The fashion world loves a scandal. Naomi and the Dirty Diamonds, Cocaïne Kate, Galliano's Fall from Grace, and so many shocking tales about our bad-tempered glitterati have turned the industry into a gold mine for gossip. But couture's first-ever loudmouth was Coco Chanel, née Gabrielle on August 19, 1883. And if she were alive today, she would certainly be the biggest bitch this world has ever seen.
Her signature two-piece suits and streamlined silhouettes deserve credit for freeing French women from the tight corsets and bouffant skirts of yore, but Chanel, who was once called "the first modern woman," spent the last years of her life an anti-feminist, spending her days bitterly alone.
Chanel stirred controversy throughout her entire career. When she started her business, she was criticized for a rumored affair with a Nazi officer while France was under German occupation, during WWII. According to several biographers and 1999's Coco Before Chanel, a biopic focusing on her early years with Audrey Tautou in the title role, Chanel's alleged liaison allowed the double C to thrive, while her competitors had to close shop or make do with hand-me-down materials to survive.
Near the end of her life, Chanel had become a recluse, sleeping in a suite at the Ritz Hotel, in Paris. In her rue Cambon studio, she always kept the curtains closed, and received the occasional guest in complete darkness. Between 1968 and 1969, the designer, then in her mid-80s, gave a series of scandalous TV interviews in which she expressed her disgust for modern society and what women wore. "There are only three important women in the world, not more," an aghast, emaciated Chanel was filmed saying. The designer, who came from a modest, provincial background and used her ambition to build a fashion empire from scratch, had turned into a misogynist and a misanthrope. In the first minute of the interview, she recalls seeing a man slap a woman on the street in front of her. "She deserved it," Coco quipped, as the nation watched.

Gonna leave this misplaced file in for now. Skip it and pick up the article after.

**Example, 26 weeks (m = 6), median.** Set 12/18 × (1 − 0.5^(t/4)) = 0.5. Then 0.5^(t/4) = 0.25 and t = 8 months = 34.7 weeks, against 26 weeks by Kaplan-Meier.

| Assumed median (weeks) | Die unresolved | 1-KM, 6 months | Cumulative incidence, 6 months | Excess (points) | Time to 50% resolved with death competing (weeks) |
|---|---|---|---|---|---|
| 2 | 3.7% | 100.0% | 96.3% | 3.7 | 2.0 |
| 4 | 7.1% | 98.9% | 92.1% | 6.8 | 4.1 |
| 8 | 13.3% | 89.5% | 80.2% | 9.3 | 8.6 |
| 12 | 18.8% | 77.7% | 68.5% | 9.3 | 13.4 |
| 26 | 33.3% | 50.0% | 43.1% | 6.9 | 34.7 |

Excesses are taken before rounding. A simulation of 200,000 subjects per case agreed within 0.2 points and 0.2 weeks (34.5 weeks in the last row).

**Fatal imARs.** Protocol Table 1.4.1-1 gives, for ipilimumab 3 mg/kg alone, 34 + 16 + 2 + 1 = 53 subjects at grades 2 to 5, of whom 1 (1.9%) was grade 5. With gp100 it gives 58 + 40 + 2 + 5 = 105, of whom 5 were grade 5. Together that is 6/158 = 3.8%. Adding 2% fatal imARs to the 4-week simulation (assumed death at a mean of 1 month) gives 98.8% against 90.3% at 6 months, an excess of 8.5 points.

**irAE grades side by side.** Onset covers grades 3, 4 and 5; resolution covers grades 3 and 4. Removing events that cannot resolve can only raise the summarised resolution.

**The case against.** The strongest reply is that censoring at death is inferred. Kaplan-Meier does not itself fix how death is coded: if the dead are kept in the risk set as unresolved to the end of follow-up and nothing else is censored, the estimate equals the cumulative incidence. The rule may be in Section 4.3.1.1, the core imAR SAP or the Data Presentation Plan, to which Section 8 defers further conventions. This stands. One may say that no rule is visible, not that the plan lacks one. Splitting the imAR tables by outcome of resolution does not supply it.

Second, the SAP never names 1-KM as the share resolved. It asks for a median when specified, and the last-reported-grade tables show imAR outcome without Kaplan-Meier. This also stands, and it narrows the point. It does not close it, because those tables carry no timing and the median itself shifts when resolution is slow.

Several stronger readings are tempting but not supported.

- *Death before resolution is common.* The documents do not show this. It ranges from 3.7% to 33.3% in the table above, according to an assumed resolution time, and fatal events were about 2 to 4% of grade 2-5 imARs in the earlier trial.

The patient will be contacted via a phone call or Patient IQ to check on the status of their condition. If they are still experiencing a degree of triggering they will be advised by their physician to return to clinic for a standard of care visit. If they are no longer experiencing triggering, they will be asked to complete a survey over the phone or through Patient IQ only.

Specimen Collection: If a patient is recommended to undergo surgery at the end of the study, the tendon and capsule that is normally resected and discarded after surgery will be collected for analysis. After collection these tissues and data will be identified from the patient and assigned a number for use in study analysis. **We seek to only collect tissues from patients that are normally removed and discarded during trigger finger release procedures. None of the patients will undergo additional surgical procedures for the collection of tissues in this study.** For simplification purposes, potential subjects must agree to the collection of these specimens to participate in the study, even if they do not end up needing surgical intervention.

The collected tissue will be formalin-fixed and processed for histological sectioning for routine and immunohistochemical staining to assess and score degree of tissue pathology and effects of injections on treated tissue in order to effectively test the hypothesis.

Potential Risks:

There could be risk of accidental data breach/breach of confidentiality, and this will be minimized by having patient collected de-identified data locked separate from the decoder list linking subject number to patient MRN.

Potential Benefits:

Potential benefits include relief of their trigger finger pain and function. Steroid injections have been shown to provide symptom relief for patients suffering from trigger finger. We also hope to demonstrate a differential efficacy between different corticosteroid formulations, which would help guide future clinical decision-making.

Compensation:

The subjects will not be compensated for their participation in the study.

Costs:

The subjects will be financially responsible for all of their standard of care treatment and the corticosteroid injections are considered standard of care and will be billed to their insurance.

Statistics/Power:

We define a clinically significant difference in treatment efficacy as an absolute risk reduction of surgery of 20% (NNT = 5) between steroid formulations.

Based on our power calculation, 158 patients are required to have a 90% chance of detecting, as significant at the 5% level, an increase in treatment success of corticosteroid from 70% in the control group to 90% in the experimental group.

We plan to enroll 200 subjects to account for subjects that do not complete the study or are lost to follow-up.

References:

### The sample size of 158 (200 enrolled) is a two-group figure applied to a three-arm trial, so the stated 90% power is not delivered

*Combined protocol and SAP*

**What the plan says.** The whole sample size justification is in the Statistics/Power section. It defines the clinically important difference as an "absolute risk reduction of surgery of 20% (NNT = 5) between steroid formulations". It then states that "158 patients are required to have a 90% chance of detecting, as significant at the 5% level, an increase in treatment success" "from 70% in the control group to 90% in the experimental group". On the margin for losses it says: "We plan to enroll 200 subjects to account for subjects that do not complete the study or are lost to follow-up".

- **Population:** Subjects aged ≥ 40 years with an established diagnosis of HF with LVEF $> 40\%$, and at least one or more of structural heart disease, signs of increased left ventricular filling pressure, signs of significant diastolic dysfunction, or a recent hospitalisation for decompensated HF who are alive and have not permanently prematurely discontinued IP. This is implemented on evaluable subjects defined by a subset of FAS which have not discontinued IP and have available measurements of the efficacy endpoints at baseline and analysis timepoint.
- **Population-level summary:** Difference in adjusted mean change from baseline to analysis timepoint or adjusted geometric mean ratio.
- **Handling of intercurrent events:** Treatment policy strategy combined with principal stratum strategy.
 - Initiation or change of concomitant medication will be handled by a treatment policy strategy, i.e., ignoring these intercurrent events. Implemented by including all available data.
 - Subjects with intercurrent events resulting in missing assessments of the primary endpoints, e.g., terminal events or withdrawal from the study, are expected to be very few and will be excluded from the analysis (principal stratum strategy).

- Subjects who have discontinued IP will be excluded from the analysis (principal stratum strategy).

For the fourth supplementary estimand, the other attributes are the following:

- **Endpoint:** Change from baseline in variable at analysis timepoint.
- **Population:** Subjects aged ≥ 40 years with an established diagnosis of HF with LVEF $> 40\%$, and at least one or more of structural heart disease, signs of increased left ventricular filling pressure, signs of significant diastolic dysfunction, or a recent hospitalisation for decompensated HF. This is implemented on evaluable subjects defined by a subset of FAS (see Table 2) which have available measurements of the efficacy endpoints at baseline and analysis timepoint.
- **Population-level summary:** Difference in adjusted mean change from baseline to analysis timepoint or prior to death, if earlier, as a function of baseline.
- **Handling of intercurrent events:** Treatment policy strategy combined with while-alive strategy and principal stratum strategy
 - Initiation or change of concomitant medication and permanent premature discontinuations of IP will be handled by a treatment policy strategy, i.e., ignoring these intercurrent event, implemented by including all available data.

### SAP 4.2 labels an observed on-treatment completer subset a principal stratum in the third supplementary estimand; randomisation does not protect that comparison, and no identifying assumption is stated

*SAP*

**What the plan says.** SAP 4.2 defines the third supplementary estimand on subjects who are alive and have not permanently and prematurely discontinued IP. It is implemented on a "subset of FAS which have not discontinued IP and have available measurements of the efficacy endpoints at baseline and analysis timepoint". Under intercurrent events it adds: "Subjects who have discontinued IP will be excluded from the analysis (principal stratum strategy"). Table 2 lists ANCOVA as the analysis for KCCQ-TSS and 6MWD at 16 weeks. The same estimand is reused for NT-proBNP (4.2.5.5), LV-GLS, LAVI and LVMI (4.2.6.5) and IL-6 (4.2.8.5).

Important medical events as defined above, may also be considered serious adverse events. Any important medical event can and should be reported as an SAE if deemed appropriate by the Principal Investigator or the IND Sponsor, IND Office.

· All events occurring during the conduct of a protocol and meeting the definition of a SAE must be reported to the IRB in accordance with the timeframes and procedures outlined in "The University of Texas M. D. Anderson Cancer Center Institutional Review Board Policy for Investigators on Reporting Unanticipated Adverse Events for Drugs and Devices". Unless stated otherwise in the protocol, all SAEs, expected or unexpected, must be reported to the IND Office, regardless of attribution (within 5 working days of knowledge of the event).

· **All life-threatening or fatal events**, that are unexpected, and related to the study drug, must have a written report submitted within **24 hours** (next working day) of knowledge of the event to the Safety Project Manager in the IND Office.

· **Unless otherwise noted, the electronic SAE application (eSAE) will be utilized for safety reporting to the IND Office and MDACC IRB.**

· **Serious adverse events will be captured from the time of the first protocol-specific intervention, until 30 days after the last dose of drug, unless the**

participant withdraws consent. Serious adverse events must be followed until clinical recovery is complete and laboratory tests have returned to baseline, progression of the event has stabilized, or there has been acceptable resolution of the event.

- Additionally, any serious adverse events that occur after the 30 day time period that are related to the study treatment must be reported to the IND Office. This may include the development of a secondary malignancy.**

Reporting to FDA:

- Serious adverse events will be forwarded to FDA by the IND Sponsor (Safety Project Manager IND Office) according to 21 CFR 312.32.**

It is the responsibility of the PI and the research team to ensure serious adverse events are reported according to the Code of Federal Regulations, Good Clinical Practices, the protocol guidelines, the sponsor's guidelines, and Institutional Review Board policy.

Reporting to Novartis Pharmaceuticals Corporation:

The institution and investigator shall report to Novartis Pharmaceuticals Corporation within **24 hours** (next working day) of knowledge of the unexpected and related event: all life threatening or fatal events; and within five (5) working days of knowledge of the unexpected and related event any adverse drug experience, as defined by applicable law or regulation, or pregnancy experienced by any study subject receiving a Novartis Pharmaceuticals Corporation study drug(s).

Click here to read a transcript of the interview in English.
A victim of her own legend, sour and sullen, Mademoiselle Chanel despised youth, models, and women's knees. "It's awful to show one's knees when one doesn't have pretty knees," she muttered in her last interviews. "Most women with ugly knees have thick hips, they're made for bearing children." Yet, Chanel rejected pants for women, which she saw as the end of French refinement ("I go to dinner and I see 70 percent of women wearing pants. That's sad.")
Tired of fame, the ageing designer hated being stopped on the street by strangers ("I find it tiring. People coming over to say hello. No, I don’t know them...but you have to pretend to be polite.") She died on January 10, 1971, at 87, in the presence of her maid. It was shortly after she had started a feud with a thirty-something Yves Saint Laurent, who she accused of coyping her designs. "The more he will copy Chanel, the more successful he will be," she said. The younger couturier responded, with controlled shade, that having a Chanel dress was like owning a Louis XV suit: a great piece of history.